A total of 137 patients were enrolled in this study, and credible conclusions were reached through the rigorous scientific study design and data analysis. However, this study has some limitations that should be noted. First, the experimental group included 63 patients, while the control group included 74 patients. The sample size was small, which affected the credibility of the final conclusions. Second, the researchers were not blinded in this study, which may have impacted the data collection of evaluation indicators. Third, the procedures were not always performed by the same surgeon, and differences in surgical technique may have impacted the surgical efficacy.

In summary, this study found that the treatment effect of biplane skin dilator implantation was better than that of conventional skin dilator implantation. Therefore, biplane skin dilator implantation is worthy of popularization and application in clinical work.

Data availability

The data that support the findings of this study are available in the Supplementary Information of this article.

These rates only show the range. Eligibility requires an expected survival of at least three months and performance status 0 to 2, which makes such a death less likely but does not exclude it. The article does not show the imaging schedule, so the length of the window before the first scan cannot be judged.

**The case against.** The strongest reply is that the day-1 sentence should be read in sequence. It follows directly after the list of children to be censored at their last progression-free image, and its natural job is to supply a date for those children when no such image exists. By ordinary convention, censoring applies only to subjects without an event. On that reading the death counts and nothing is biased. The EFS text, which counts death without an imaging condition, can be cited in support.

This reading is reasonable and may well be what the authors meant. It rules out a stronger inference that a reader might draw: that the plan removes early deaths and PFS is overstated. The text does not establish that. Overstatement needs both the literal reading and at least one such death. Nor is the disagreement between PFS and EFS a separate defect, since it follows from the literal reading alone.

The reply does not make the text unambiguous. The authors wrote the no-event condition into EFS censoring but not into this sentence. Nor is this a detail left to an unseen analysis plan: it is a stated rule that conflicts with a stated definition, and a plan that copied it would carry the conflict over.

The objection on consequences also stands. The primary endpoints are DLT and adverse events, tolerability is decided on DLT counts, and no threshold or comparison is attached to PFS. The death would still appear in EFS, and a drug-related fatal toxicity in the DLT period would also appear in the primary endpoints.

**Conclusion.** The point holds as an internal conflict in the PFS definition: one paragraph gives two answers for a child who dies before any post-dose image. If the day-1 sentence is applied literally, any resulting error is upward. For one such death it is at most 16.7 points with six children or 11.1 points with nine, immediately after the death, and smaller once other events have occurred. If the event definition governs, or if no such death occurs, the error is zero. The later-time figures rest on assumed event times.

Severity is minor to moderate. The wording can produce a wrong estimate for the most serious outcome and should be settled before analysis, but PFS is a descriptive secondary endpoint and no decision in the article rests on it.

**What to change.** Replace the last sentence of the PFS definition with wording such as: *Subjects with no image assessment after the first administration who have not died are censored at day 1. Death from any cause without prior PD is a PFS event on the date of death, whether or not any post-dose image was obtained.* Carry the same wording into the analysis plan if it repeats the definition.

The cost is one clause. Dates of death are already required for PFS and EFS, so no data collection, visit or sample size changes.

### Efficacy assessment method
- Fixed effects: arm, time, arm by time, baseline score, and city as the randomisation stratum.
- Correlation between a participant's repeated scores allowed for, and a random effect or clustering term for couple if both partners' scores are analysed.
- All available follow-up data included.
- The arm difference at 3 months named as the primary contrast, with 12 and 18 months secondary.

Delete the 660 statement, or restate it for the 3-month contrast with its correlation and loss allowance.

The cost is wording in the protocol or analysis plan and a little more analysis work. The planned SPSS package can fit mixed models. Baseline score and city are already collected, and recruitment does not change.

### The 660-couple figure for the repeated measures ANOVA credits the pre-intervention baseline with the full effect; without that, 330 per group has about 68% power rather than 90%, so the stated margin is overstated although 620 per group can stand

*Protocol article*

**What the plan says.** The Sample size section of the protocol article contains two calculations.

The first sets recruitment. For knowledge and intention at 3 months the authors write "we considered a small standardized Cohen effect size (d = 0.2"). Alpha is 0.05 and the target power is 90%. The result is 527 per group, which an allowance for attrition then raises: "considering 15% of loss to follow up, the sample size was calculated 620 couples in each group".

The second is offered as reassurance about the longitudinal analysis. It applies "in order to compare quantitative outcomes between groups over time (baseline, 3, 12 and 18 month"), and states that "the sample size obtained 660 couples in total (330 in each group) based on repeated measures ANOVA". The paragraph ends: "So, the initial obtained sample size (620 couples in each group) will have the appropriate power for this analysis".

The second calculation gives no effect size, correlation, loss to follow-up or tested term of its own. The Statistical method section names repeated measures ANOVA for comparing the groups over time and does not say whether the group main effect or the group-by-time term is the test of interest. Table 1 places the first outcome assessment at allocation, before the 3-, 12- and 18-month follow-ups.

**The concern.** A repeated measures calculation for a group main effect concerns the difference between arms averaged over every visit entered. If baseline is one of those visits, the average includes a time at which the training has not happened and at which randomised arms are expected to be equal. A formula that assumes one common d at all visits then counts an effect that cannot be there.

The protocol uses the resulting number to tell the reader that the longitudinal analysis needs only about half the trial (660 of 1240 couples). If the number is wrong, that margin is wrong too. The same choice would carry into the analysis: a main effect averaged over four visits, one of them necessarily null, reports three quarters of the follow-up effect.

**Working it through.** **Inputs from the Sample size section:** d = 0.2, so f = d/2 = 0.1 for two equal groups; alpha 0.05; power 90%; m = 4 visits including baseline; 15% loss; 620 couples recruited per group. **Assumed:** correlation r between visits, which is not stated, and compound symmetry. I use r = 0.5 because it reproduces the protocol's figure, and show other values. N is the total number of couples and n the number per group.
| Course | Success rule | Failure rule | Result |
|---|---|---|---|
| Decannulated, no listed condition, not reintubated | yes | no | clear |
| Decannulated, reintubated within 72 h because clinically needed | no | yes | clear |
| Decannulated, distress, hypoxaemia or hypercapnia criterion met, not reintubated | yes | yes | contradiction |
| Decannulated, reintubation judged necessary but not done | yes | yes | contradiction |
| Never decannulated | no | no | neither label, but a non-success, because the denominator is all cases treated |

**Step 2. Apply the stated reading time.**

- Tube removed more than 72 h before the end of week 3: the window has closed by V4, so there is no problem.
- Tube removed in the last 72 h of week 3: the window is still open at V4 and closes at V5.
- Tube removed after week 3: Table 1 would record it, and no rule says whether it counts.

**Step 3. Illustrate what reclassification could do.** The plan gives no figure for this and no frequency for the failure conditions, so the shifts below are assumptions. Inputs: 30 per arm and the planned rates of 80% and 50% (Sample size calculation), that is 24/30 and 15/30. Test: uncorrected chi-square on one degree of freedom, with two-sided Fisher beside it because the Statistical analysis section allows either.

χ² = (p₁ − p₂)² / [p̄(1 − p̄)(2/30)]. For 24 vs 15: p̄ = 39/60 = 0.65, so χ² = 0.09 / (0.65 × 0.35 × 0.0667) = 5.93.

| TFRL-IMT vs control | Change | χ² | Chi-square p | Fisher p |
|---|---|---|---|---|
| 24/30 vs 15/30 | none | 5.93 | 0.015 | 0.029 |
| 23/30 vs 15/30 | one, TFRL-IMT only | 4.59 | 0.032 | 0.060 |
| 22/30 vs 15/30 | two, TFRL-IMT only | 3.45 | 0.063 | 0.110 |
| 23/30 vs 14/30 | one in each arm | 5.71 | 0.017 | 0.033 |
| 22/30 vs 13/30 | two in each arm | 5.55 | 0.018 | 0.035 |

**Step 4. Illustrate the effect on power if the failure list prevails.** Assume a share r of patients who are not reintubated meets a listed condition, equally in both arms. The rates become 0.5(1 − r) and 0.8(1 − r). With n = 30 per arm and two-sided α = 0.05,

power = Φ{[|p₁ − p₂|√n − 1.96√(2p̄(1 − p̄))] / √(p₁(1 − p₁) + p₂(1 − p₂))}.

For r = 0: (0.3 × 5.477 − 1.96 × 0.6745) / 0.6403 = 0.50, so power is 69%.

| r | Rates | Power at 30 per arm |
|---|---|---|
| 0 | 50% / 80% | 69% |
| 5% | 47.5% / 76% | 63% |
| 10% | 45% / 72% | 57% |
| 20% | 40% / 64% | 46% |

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Acknowledgements

The authors thank all the patients for their participation in this study. We would also like to thank TopEdit (www.topeditsci.com) for its linguistic assistance during the preparation of this manuscript.

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P.B. and S.P.F. designed the work; S.P.F., L.M., and W.C.C. acquired and analyzed the data; S.P.F., L.M., W.C.C., and P.B. drafted, revised, and approved the manuscript; all authors agreed to be accountable for all aspects of the work. All authors reviewed the results and approved the final version of the manuscript.

Corresponding author

Correspondence to Bo Pan.

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Sun, P., Lu, M., Wang, C. et al. A study on the therapeutic effects of biplane skin dilator implantation in auricular reconstruction. Sci Rep 11, 20532 (2021). https://doi.org/10.1038/s41598-021-00179-9